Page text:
Q: What’s it going to take to move these technologies to analyzing more than text?

A: You don’t look at comments individually, you have to look at interaction and conversation threads. For audio and videos, we look to transcribing the audio to text and having it analyzed.

Q: Is there a way to assess if blogs are increasing or decreasing in importance?

A: K.D. Paine: Don’t ask me, ask your audience. There are all these tools out there, find out what your particular audience is using.

Q: If I’m a nonprofit and don’t have $10,000 to spend, what do I do?

A: Do a quick keyword search on technorati, etc. and look through the conversations. Even if you don’t do the detailed segmentation we do, you can get a very good idea of online conversations on topics you care about. If you don’t use any tool or technology, you just have to read the posts & comments. So, what do you look for when you read them? You can note sentiment, visibility, themes & trends that emerge from those conversations, etc. Richard (Dell) explains you shouldn’t be afraid of going through comments manually. If you have the right searches set up, it takes 60-90 minutes to go through about 1,000 post. Richard responds to about 15% of blog posts. It’s likely that a nonprofit doesn’t have the same volume of comments as Dell, so reading comments using a feed reader is entirely feasible.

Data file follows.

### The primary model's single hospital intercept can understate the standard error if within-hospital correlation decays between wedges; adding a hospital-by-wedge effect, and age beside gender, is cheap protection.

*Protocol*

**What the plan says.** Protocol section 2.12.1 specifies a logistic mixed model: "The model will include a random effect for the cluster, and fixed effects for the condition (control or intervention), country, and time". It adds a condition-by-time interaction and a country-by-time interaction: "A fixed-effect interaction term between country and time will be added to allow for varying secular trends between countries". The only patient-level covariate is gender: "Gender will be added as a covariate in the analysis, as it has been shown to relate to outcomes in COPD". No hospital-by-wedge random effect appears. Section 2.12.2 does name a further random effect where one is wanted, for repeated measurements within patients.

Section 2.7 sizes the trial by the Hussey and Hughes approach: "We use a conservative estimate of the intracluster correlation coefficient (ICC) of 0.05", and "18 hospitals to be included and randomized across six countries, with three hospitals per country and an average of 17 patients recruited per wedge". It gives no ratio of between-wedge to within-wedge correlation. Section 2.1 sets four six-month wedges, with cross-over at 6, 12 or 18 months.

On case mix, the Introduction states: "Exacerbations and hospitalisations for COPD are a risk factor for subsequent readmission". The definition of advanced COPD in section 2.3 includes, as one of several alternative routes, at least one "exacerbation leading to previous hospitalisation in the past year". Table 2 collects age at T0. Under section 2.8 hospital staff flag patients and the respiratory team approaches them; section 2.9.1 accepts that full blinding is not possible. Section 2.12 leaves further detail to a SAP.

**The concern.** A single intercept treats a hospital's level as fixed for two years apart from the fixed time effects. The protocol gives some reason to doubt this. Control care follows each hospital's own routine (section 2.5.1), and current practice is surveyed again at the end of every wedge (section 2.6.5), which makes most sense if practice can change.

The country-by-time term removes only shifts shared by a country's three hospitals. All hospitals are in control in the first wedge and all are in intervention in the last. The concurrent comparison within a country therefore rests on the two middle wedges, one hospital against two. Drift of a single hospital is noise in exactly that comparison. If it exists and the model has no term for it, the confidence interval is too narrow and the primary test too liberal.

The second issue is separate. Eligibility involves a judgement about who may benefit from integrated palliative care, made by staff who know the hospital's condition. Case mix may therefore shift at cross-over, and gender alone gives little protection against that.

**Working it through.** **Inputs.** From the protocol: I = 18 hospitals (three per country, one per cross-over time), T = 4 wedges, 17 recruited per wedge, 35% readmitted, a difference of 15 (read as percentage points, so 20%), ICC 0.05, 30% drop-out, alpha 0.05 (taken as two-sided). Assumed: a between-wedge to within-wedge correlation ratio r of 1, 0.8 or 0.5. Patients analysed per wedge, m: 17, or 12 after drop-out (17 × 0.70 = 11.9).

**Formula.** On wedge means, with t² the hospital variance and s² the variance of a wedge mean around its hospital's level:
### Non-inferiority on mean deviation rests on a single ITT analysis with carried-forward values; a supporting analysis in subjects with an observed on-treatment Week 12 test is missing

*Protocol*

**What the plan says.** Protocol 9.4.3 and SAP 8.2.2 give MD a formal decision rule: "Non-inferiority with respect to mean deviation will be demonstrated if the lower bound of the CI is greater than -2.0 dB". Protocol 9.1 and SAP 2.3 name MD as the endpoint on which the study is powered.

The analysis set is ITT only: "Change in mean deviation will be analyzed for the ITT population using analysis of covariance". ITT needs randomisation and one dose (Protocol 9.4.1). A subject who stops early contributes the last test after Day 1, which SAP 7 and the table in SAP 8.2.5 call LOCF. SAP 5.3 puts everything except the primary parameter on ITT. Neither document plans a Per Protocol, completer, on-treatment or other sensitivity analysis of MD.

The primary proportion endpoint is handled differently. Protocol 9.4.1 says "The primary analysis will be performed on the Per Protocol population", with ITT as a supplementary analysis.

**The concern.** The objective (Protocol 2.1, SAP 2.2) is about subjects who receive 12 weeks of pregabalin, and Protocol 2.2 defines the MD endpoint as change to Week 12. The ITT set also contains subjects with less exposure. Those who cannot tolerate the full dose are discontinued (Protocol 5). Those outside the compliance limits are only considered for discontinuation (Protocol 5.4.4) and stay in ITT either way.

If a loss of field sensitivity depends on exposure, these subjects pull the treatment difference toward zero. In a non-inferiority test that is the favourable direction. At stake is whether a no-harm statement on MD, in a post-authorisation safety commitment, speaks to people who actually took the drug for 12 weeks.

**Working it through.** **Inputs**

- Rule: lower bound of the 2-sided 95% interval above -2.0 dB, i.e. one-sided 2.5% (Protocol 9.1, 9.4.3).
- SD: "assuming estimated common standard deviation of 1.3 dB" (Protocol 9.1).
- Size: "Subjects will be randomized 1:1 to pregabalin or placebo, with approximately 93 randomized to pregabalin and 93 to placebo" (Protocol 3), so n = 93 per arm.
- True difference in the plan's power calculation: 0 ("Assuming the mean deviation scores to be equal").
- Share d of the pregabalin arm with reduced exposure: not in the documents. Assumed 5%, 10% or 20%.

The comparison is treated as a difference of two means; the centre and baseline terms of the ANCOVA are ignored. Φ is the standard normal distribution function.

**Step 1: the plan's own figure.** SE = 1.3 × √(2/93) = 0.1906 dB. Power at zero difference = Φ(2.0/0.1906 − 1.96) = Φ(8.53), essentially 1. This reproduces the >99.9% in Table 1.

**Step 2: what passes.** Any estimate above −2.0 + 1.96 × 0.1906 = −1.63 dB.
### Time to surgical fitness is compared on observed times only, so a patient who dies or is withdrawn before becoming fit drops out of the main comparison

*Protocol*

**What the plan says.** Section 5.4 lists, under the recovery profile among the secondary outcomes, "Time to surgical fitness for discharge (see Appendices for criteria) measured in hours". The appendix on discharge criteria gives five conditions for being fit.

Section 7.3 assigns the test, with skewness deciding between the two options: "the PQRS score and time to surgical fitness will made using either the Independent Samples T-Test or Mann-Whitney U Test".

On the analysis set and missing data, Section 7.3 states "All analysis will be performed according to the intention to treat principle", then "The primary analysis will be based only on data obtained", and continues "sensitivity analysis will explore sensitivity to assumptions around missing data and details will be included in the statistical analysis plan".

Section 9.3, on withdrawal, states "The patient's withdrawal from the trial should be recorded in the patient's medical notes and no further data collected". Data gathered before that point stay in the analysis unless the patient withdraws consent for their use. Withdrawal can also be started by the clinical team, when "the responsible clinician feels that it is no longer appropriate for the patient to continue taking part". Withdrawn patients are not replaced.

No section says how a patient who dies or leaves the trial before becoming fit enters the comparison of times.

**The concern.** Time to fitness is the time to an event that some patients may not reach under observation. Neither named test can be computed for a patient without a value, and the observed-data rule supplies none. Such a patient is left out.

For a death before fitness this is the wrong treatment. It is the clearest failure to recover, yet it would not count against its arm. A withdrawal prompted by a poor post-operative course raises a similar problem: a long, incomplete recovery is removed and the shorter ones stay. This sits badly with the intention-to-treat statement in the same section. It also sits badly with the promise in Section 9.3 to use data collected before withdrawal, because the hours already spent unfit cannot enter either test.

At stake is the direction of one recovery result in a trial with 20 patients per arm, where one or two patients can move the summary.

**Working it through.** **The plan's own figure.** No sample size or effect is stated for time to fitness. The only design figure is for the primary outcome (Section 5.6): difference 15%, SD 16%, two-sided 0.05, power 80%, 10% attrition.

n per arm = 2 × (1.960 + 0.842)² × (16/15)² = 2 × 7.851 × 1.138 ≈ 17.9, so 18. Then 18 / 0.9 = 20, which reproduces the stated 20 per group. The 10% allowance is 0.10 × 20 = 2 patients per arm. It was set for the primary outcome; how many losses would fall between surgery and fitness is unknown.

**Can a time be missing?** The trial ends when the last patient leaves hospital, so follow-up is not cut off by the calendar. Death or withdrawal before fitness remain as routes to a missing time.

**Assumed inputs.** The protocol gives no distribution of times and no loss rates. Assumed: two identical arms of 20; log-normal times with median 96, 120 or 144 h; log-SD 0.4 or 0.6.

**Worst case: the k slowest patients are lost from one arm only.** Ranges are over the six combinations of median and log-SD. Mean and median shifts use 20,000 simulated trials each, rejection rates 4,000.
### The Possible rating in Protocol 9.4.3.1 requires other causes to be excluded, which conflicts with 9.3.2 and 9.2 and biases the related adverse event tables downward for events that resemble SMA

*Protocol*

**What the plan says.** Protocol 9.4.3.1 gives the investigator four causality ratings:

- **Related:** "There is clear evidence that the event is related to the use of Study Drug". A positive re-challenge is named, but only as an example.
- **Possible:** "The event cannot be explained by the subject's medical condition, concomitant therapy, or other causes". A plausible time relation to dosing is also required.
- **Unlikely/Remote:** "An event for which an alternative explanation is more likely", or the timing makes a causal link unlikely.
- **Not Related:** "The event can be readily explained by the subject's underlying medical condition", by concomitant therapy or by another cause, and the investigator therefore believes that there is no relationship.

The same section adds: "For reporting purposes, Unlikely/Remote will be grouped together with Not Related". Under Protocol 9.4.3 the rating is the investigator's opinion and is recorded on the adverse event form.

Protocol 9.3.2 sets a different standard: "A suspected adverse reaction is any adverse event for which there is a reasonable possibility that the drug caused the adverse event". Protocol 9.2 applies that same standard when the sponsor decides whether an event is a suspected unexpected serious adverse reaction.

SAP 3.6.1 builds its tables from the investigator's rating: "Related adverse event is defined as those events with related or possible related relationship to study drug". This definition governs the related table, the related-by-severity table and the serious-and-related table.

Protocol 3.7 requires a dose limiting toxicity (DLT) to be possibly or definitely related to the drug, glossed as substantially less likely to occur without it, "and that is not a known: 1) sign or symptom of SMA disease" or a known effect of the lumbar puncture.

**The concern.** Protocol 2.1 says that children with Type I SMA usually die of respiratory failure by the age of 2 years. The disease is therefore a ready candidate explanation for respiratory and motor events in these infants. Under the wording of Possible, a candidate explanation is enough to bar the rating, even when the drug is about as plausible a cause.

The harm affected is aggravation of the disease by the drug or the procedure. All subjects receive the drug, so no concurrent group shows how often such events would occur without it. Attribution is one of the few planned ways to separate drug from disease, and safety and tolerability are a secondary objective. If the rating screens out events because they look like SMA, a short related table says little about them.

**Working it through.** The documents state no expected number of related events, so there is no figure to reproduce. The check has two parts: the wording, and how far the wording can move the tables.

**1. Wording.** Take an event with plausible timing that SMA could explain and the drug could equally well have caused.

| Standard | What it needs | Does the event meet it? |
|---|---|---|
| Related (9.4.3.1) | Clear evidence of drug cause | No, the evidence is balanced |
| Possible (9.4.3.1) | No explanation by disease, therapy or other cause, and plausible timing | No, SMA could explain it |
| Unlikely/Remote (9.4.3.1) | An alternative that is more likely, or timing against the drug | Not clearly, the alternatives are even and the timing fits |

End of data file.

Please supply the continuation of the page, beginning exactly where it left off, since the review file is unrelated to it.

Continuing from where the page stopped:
Q: Have you thought about open-sourcing your algorithms so smaller companies can use them?

A: Blake: We’re still working on improving those algorithms. We’ve been focusing on perfecting our technology. We’re operating at the enterprise level, but there are many people out there who provide basic services at very low prices. Jane: Companies will probably not do this, but there are tools being developed in academia which will become public domain.